All that Brati could be charged with was that he had lost faith in the social system itself. Brati had decided for himself that freedom could not come from the path society and the state offered. Brati had not remained content with writing slogans on the wall, he had come to commit himself to the slogans. There lay his offence.

Extending from morning to evening over the course of a single day, exactly two years after his death, Mother of 1084 chronicles Sujata’s attempt to honour her son’s memory and perhaps find some sense of closure. At home, Tuli is preparing to hold her engagement party. Although it is her brother’s birth anniversary, the date has been determined by her future mother-in-law’s American guru—her own mother’s feelings be damned. Between attending to the necessary arrangements in the house, Sujata will make two excursions that will help fill in some of the missing information she craves, but not necessarily bring any peace.

In the afternoon she travels out from central Calcutta to the colony where the mother of Somu, one of Brati’s friends, lives. The young men killed had spent their last hours in her house. Sujata had first met Somu’s mother when she went to identify her son’s body and she had found in this poor woman a kind of a kindred spirit, another mother who understood the loss. But face to face with the graphic details of that fateful night and the absolutely devastating effect it has had on this impoverished family, she is reminded that her social status will forever be a barrier that cannot be wished away. The two women, brought together in shock and pain at the morgue and the crematorium, share an affinity that can never be more than temporary:

Time was stronger than grief. Grief is the bank. Time the flowing river, heaping earth upon earth upon grief.

Later that afternoon, Sujata makes another outing, this one closer in location and class, but again one with a divide that cannot be breached. For the first and last time, she visits Brati’s girlfriend Nandini who has recently been released from prison, bearing the injuries of torture and incarceration. In this encounter there is a bitter demonstration of the activist’s unshakable resolve, something the grieving mother will never fully appreciate. Upon returning home to where guests are gathered, Sujata is clearly affected by her experiences, and all of the memories and details that have come back to her over the course of that day. But even as pain rips through her abdomen, she must once more attempt to play her role as wife and mother. At least for the moment.

One of Devi’s most widely-read books, Mother of 1084 is not explicitly concerned with the broader political context of the Naxalite insurgency, rather it turns its attention to the intimate human experience—the appeal of the movement to individuals from different backgrounds, the reality of betrayal, the brutality of the violence, and the wide range of responses from the families and communities affected. That is not to suggest that this is not an intensely political work, but by centring an apolitical protagonist who finds herself navigating the space between the shocking indifference of her family and social class, the devastation of the bereaved who exist in the midst of conflict and destitution, and the anger of the activist committed to the cause at all costs, Devi crafts a powerful, unforgiving narrative. Sujata is the troubled conscience of this tightly woven novella but one is ever aware how very small she is against society’s pretense of normality in a time of upheaval.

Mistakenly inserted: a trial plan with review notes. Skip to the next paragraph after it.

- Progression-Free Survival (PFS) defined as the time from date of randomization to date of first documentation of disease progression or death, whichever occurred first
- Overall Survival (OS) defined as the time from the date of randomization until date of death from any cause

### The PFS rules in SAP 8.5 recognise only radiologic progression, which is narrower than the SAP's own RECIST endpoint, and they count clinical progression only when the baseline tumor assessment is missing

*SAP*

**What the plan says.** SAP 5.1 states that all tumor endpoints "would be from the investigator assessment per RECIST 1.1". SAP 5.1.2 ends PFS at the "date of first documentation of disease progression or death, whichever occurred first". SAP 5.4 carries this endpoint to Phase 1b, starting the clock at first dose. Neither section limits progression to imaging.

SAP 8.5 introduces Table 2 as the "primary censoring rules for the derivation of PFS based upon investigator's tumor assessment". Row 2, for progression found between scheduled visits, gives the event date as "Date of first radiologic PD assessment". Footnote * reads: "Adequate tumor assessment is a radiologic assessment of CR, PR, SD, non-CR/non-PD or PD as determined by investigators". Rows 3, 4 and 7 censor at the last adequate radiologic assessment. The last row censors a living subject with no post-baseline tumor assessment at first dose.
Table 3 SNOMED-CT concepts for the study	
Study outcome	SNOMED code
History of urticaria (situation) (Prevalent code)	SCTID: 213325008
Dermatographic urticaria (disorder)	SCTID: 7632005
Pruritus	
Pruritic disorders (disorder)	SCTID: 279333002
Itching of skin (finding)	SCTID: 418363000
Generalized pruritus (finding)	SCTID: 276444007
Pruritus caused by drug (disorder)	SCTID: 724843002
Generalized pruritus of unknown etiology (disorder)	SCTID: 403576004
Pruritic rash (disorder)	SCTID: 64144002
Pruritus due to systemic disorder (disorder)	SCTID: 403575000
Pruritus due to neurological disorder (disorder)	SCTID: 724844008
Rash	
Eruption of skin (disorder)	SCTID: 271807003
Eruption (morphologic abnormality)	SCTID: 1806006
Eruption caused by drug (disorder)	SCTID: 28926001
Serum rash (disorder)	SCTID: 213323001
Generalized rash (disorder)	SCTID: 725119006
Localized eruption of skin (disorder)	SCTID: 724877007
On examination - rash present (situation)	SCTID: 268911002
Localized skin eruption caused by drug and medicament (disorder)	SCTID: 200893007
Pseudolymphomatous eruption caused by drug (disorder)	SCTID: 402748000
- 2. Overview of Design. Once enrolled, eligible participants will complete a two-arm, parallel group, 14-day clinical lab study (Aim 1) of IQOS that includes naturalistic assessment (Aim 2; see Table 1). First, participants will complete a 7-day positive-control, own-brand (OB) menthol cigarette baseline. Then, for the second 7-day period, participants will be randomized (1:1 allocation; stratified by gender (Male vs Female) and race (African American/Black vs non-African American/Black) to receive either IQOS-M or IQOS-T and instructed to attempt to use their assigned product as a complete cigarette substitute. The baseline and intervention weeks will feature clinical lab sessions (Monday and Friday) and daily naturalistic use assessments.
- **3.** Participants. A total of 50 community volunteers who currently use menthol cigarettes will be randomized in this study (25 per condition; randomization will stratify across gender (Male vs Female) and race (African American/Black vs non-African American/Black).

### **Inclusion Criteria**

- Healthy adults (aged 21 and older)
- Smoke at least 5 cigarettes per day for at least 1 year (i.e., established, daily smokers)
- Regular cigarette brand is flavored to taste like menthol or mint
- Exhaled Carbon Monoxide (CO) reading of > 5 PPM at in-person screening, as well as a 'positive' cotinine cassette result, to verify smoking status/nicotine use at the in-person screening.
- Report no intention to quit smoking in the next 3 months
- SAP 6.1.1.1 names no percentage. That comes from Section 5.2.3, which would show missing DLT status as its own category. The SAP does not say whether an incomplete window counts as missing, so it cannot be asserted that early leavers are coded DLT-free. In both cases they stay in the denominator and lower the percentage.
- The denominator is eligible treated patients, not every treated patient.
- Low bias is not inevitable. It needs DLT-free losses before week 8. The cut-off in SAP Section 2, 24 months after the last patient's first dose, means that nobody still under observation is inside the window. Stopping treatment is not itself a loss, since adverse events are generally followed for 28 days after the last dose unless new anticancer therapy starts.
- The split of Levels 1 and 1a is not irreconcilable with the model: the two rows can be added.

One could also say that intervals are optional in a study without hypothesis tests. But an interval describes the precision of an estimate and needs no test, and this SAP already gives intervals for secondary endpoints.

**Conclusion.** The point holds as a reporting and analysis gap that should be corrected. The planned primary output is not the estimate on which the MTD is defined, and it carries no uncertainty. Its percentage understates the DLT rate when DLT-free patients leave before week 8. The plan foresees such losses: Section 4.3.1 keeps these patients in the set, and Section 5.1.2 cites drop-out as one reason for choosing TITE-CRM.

Mother of 1084 by Mahasweta Devi is translated from the Bengali by Samik Bandyopadhyay and published by Seagull Books.

So much space to fill: Thirsty Sea by Erica Mou

Today it’s twenty-five years since I killed my sister.

Nobody has ever said it out loud, but I can hear other people’s thoughts loud and clear. And the unmanageable ones have a special sound: they make a low constant rumble like waves crashing against docks, like high heels as you carry on walking, resisting and smiling.

My mother says it wasn’t my fault.

My mother wears them often, high heels that is.

The voice of Maria, the narrator of Erica Mou’s debut novel Thirsty Sea, sings with a heady mix of guilt, defiance and insecurity. Not always likeable, sometimes driven to over dramatic metaphor, she manages to maintain an irresistible, infectious flow that carries you right along with her, even if you may sometimes wonder how or why other the characters in her life put up with her at all. She’s a little injured perhaps, but you can’t help hoping she will find a way to start to heal. It makes for a strangely captivating read.

Thirsty Sea is the first offering of Héloïse Press, a new venture dedicated to publishing contemporary female narrative that launched in the UK earlier this year. Mou is an award winning Italian indie singer-songwriter who brings a free-spirited musical energy to her writing, a vitality that is captured with creativity by translator Clarissa Botsford. In her introductory note, Botsford describes the challenges inherent in translating the work of an author who delights in playing with double meanings. It was necessary at times to make changes and alterations, especially to the short poems that occur within and at the close of each chapter. These brief verses have a title that reflects back on the theme just covered and, as such, it was not always possible or desirable to translate directly from Italian to English. Fortunately she had an opportunity to meet and work with Mou herself and the author was more than open to the idea of “trans-creating.” As she said: “It’s my text. We can do with it what we like.”